You are referring to the impact your cohabitation may have on the spousal support you receive.
Unless the parties have "otherwise agreed" in writing, the supported party's cohabitation with a person of the opposite sex gives rise to a rebuttable presumption, affecting the burden of proof, of decreased need for spousal support.
The supporting party seeking a spousal support reduction or termination need simply show that you are now "cohabiting with a person of the opposite sex." However, the statute contemplates more than a simple roommate or "boarding arrangement." There must be a showing of a sexual, romantic or at least a "homemaker-companion" relationship.
Other than giving you the above information, I cannot definitively tell you what impact, if any, your cohabitation may have on your spousal support payments. Unfortunately, my crystal ball broke a few years back.
The response given is not intended to create, nor does it create an ongoing duty to respond to questions. The response does not form an attorney-client relationship, nor is it intended to be anything other than the educated opinion of the author. It should not be relied upon as legal advice. The response given is based upon the limited facts provided by the person asking the question. To the extent additional or different facts exist, the response might possibly change.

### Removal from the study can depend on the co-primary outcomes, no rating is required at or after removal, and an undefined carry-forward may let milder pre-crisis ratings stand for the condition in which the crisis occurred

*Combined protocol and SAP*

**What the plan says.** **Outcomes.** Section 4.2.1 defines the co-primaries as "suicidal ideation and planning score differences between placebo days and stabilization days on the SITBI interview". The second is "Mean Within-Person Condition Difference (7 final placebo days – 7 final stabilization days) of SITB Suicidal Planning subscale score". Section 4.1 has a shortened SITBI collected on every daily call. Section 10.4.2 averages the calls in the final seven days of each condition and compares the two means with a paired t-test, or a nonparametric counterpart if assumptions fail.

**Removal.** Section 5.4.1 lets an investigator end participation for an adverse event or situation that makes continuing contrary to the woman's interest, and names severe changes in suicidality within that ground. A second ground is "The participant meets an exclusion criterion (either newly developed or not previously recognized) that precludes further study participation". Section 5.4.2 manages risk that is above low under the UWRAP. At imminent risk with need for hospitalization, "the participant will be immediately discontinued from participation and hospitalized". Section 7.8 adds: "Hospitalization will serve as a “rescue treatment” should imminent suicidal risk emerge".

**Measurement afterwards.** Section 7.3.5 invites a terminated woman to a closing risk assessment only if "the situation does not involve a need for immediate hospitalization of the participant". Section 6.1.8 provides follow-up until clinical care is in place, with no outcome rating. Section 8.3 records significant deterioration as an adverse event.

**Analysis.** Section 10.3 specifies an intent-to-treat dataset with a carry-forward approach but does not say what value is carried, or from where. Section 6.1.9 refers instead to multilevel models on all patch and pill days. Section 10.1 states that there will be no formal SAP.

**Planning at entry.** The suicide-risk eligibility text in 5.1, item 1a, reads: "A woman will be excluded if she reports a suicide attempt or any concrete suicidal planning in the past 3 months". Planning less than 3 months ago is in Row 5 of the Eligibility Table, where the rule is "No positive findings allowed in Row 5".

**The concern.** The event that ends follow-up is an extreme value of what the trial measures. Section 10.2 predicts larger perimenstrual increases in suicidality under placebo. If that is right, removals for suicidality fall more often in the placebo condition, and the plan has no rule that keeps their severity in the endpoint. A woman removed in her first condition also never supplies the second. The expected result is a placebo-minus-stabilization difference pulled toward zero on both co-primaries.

By moving in with your partner, you do create a change of circumstances that can lead to a modification of your spousal support. As archaic as it may sound, the purpose of spousal support is provide you support to live at the marital standard of living. Even if your boyfriend makes less than you, you're still dividing some expenses (although probably unequally) and therefore partially being "supported" by him.
That being said, it is your ex-husband's job to file a motion for modification of spousal support, and you ARE entitled to a trial on the issue. As the previous poster mentioned, there is a rebuttable presumption, which means there isn't an automatic termination of support (unlike marriage).
You'll want to consult with an attorney before making this big decision.